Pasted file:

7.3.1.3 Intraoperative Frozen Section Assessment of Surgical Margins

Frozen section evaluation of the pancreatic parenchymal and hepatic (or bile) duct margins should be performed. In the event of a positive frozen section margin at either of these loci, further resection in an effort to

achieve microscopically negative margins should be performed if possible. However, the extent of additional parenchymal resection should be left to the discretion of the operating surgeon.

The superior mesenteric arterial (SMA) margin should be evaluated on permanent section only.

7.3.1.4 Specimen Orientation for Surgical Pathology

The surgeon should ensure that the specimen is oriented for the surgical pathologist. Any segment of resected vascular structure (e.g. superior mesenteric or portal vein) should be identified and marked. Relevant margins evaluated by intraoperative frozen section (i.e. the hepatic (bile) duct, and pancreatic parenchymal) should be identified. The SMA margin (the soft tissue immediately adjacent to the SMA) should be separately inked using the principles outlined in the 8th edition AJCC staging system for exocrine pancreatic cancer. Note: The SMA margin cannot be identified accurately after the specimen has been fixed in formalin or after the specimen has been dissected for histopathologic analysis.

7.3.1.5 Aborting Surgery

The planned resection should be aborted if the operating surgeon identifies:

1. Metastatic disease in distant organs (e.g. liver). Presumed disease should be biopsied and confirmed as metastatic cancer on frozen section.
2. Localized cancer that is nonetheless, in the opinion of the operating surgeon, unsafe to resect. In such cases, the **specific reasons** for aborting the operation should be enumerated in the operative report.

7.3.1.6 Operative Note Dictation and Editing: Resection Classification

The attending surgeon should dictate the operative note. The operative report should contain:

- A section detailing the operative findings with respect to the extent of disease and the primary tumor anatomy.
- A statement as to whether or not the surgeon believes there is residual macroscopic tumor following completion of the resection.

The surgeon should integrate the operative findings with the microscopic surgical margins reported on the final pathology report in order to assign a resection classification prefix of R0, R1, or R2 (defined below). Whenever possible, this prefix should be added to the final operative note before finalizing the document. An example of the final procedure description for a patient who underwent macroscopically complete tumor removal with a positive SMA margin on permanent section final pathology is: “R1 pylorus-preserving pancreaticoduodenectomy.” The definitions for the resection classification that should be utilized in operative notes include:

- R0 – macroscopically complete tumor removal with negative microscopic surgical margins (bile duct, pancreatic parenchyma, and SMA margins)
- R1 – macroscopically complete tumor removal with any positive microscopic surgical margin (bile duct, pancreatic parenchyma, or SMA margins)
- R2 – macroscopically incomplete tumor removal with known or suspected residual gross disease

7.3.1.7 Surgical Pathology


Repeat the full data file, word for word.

7.3.1.3 Intraoperative Frozen Section Assessment of Surgical Margins

Frozen section evaluation of the pancreatic parenchymal and hepatic (or bile) duct margins should be performed. In the event of a positive frozen section margin at either of these loci, further resection in an effort to

achieve microscopically negative margins should be performed if possible. However, the extent of additional parenchymal resection should be left to the discretion of the operating surgeon.

The superior mesenteric arterial (SMA) margin should be evaluated on permanent section only.

7.3.1.4 Specimen Orientation for Surgical Pathology

The surgeon should ensure that the specimen is oriented for the surgical pathologist. Any segment of resected vascular structure (e.g. superior mesenteric or portal vein) should be identified and marked. Relevant margins evaluated by intraoperative frozen section (i.e. the hepatic (bile) duct, and pancreatic parenchymal) should be identified. The SMA margin (the soft tissue immediately adjacent to the SMA) should be separately inked using the principles outlined in the 8th edition AJCC staging system for exocrine pancreatic cancer. Note: The SMA margin cannot be identified accurately after the specimen has been fixed in formalin or after the specimen has been dissected for histopathologic analysis.

7.3.1.5 Aborting Surgery

The planned resection should be aborted if the operating surgeon identifies:

1. Metastatic disease in distant organs (e.g. liver). Presumed disease should be biopsied and confirmed as metastatic cancer on frozen section.
2. Localized cancer that is nonetheless, in the opinion of the operating surgeon, unsafe to resect. In such cases, the **specific reasons** for aborting the operation should be enumerated in the operative report.

7.3.1.6 Operative Note Dictation and Editing: Resection Classification

The attending surgeon should dictate the operative note. The operative report should contain:

- A section detailing the operative findings with respect to the extent of disease and the primary tumor anatomy.
- A statement as to whether or not the surgeon believes there is residual macroscopic tumor following completion of the resection.

The surgeon should integrate the operative findings with the microscopic surgical margins reported on the final pathology report in order to assign a resection classification prefix of R0, R1, or R2 (defined below). Whenever possible, this prefix should be added to the final operative note before finalizing the document. An example of the final procedure description for a patient who underwent macroscopically complete tumor removal with a positive SMA margin on permanent section final pathology is: “R1 pylorus-preserving pancreaticoduodenectomy.” The definitions for the resection classification that should be utilized in operative notes include:

- R0 – macroscopically complete tumor removal with negative microscopic surgical margins (bile duct, pancreatic parenchyma, and SMA margins)
- R1 – macroscopically complete tumor removal with any positive microscopic surgical margin (bile duct, pancreatic parenchyma, or SMA margins)
- R2 – macroscopically incomplete tumor removal with known or suspected residual gross disease

7.3.1.7 Surgical Pathology